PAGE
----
• They’re a fire hazard. If your generator is attached to your home and actively running at the same time that the municipal power comes back on, you’ve got electricity coming from two power sources at once, explains Misha Kollontai, the engineer who tests generators for Consumer Reports. “Two independent sources of power can create an overload on your electrical system,” he says. “Plus, your circuit breaker won’t protect you if you plug too much into the outlets on the same circuit as the generator. Either situation is likely to start a fire.”
• Your generator will probably get destroyed. When the municipal power comes back on, you also risk burning out your generator, Sargent says. “When there are competing sources of electricity, the power grid is going to burn out the internal workings of the generator,” he says. “You’re setting your generator up for failure.”
• You put your household at risk of carbon monoxide (CO) poisoning. The Consumer Product Safety Commission recently warned against the purchase, use, and sale of male-to-male extension cords, but highlighted a few it found on Amazon that were just a few feet long. A cord that short would require placing the generator very close to the house, which is dangerous, the CPSC stated. The odorless, colorless CO that portable generators produce is toxic and can kill within minutes. In fact, it kills about 85 Americans a year. That’s why the CPSC and Consumer Reports recommend placing a portable generator at least 20 feet outside a house, with the exhaust pointing away.
There are safe alternatives to using a male-to-male extension cord with a portable gas- or propane-powered generator. We list the preferred alternatives higher.
• Buy a transfer switch and have it professionally installed. Essentially, this device is a miniature circuit breaker panel that draws electricity from your generator instead of from the power company. When power is out, you plug your portable generator into an outdoor outlet that’s connected—through the house—to the transfer switch inside. This switch prevents electricity from dangerously flowing from two sources at once and also makes your generator more useful. For one thing, you avoid running long extension cords from each appliance or electronic device to the generator; instead, you can use your regular outlets. What’s more, you can power items that can’t be connected directly to a generator, including anything hardwired to your circuit panel (like a furnace or air conditioner compressor); appliances like electric ranges and dryers that use large 220-volt four-prong plugs; and electronics that don’t have a standard plug. Buying and installing a transfer switch costs $800 to $2,000, according to HomeAdvisor. (Read more about transfer switches.)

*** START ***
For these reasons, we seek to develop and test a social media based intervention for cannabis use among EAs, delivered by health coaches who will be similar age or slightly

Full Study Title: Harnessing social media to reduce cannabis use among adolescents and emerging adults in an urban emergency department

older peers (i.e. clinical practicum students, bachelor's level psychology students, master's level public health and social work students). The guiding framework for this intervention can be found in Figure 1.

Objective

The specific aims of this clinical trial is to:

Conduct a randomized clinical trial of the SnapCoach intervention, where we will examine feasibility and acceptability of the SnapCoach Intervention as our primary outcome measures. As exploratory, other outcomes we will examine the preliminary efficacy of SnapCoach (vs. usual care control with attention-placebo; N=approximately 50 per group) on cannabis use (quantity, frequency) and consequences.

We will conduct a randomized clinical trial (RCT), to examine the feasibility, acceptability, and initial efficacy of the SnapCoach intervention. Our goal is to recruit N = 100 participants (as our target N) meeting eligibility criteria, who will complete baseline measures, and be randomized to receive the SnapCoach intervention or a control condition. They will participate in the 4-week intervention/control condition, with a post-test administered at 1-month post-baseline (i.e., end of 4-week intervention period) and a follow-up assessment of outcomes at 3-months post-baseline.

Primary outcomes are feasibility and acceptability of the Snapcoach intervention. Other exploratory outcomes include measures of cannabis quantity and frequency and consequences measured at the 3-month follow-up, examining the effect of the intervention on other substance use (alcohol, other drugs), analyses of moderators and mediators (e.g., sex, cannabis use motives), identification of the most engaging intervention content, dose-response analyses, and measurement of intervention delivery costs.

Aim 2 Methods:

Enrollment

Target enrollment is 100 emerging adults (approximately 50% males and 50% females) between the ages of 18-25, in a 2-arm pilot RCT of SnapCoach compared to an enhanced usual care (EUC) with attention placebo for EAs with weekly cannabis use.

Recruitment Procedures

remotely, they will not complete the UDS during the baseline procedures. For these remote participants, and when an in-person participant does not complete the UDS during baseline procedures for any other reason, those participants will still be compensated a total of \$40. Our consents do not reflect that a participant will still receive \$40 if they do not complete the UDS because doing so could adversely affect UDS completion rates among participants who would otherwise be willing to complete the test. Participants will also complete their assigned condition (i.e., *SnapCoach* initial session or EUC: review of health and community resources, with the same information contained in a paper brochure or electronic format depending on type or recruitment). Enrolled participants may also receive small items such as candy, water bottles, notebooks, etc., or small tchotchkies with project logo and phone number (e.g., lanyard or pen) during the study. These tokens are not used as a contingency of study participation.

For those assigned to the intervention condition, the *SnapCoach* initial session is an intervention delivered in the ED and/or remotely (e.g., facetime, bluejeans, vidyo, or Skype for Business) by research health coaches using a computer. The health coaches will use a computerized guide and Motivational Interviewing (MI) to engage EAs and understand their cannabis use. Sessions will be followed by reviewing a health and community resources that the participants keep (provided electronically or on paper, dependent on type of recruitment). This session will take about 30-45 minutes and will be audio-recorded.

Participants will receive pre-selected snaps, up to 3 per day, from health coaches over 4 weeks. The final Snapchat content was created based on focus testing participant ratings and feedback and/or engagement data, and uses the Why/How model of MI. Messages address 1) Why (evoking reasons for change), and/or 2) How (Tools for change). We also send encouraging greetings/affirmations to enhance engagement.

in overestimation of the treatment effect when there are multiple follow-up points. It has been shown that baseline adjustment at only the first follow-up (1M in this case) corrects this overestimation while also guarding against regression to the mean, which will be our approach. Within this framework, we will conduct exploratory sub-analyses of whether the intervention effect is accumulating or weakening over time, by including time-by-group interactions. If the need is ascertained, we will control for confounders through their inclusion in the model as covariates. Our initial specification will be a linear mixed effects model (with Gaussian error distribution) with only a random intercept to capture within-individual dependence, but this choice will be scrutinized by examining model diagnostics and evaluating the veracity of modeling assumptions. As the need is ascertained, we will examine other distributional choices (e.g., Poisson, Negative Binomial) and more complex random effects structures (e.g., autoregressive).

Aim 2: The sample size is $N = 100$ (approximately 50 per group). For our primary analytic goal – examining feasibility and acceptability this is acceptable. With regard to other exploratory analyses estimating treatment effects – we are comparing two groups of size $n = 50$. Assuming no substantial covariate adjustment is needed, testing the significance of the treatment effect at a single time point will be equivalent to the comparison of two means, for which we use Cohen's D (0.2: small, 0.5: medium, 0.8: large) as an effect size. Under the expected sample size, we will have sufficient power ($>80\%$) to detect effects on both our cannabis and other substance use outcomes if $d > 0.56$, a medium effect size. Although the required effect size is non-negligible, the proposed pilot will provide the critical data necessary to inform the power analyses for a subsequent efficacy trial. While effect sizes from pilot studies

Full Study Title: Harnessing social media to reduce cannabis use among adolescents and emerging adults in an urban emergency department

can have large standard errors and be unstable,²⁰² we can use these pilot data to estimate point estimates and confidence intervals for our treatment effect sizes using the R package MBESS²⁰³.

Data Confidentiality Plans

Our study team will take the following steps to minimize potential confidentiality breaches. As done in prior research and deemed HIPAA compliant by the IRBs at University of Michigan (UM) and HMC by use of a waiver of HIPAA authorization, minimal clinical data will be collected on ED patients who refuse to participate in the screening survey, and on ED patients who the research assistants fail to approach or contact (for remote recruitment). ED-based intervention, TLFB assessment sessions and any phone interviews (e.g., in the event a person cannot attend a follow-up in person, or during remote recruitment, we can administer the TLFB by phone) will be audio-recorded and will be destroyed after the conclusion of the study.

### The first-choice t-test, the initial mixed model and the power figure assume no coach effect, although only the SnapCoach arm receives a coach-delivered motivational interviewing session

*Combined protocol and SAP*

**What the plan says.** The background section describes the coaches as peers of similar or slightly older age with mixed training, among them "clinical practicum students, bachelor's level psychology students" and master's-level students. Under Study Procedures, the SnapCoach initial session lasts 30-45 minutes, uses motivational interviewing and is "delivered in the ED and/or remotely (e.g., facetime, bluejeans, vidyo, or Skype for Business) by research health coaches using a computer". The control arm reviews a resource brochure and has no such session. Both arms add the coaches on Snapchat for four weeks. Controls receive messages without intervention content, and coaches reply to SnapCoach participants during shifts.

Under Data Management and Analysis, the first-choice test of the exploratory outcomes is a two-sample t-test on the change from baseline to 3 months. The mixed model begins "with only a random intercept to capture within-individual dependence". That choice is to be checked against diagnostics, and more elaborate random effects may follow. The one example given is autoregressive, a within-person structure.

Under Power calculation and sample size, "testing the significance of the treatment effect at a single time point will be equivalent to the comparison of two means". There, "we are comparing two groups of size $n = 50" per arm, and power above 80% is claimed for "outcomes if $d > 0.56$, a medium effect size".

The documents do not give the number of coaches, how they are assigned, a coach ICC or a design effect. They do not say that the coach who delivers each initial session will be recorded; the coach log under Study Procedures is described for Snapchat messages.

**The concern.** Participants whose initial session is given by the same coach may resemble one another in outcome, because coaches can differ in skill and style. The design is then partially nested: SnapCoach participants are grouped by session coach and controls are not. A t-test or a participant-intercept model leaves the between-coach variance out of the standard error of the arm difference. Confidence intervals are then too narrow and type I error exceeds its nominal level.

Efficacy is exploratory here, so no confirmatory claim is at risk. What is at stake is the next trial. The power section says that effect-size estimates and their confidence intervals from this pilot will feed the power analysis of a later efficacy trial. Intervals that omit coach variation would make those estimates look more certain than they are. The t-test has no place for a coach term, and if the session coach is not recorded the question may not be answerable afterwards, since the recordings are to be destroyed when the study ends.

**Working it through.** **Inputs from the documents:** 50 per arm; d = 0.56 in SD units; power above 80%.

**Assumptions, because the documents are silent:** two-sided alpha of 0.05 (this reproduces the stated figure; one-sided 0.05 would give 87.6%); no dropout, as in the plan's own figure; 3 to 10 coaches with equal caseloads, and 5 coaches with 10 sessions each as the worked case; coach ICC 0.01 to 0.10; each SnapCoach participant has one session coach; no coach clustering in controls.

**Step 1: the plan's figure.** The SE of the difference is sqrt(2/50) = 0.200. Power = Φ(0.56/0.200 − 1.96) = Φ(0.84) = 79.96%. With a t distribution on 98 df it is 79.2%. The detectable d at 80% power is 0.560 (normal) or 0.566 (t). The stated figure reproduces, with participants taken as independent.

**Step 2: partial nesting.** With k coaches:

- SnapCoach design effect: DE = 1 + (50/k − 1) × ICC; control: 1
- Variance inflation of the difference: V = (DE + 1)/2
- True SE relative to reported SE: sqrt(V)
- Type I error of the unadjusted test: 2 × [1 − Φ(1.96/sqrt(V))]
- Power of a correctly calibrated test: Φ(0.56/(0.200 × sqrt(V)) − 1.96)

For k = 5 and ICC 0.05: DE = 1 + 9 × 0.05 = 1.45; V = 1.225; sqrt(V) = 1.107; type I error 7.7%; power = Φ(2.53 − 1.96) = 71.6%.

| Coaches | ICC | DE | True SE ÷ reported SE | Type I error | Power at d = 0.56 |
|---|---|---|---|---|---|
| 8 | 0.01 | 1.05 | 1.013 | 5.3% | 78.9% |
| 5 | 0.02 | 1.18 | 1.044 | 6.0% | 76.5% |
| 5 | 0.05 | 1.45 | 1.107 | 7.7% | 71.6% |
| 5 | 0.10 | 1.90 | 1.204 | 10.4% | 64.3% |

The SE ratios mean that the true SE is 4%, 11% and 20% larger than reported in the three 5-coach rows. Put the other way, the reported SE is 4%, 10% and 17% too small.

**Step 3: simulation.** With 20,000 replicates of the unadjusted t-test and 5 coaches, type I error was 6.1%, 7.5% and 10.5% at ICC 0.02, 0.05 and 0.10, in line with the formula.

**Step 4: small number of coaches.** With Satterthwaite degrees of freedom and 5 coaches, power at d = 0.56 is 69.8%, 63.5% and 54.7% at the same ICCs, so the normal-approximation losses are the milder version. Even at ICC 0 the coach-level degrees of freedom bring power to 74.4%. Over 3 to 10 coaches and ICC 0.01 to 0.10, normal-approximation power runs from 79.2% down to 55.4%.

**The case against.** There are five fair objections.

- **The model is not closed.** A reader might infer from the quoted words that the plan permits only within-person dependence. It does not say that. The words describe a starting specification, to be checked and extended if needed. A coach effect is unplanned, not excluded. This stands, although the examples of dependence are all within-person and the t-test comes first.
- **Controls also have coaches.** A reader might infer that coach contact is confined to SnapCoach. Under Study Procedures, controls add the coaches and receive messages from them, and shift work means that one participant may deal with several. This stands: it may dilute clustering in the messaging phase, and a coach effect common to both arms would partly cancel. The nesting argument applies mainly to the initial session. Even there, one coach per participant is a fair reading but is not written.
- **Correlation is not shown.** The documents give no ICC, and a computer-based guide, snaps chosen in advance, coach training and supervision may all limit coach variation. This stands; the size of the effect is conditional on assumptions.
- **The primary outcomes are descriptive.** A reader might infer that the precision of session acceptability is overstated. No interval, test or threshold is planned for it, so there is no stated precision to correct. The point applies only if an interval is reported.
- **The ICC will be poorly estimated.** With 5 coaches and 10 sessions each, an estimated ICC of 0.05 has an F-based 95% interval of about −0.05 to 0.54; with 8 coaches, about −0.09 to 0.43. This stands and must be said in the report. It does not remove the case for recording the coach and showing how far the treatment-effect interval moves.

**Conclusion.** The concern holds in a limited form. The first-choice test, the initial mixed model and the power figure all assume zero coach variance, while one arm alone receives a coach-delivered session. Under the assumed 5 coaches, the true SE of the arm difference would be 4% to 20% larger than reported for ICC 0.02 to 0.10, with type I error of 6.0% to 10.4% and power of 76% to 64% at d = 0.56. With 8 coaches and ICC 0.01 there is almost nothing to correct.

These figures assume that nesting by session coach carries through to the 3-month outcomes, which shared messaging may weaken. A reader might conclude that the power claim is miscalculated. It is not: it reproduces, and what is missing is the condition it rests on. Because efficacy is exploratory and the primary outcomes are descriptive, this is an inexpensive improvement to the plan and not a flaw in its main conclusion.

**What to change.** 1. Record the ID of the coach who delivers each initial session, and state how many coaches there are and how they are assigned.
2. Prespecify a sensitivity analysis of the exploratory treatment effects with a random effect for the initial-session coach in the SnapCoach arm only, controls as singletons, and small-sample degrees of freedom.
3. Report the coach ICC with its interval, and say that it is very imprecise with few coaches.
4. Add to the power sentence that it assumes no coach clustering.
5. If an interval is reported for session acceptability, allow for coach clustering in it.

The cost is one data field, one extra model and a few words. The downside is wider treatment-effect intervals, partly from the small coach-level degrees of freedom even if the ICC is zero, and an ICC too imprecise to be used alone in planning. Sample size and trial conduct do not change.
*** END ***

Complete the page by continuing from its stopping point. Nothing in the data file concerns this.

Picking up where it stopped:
• Use an interlock device or kit. This metal bracket is installed on your circuit breaker panel. When in place, the interlock covers your service panel’s main cutoff switch, so you can’t switch it on while the generator is running. Once the power is back, you slide the interlock back to its usual position. Thus, power flows in only one direction, which is safer than a male-to-male extension cord. A licensed electrician can tell you whether an interlock kit meets local building codes and whether—or which—one could work with your electrical system. Interlocks are not interchangeable among different makes of electrical panels, Sargent says.
• Use properly rated extension cords. This is your only other option when you’re following CR’s recommendations to keep a running generator at least 20 feet from your home. You’ll need a separate cord for each outlet on the generator you intend to use. Make sure each cord is rated for outdoor use, and check the cord label to make sure its wattage rating is high enough to safely power the appliance you’re attaching to it. And only use electrical products that have a certification seal such as UL Solutions or ETL, which means they’ve been tested by a nationally recognized testing laboratory. Suicide cords aren’t—and never will be—certified, Sargent says. “These are rogue products,” he says.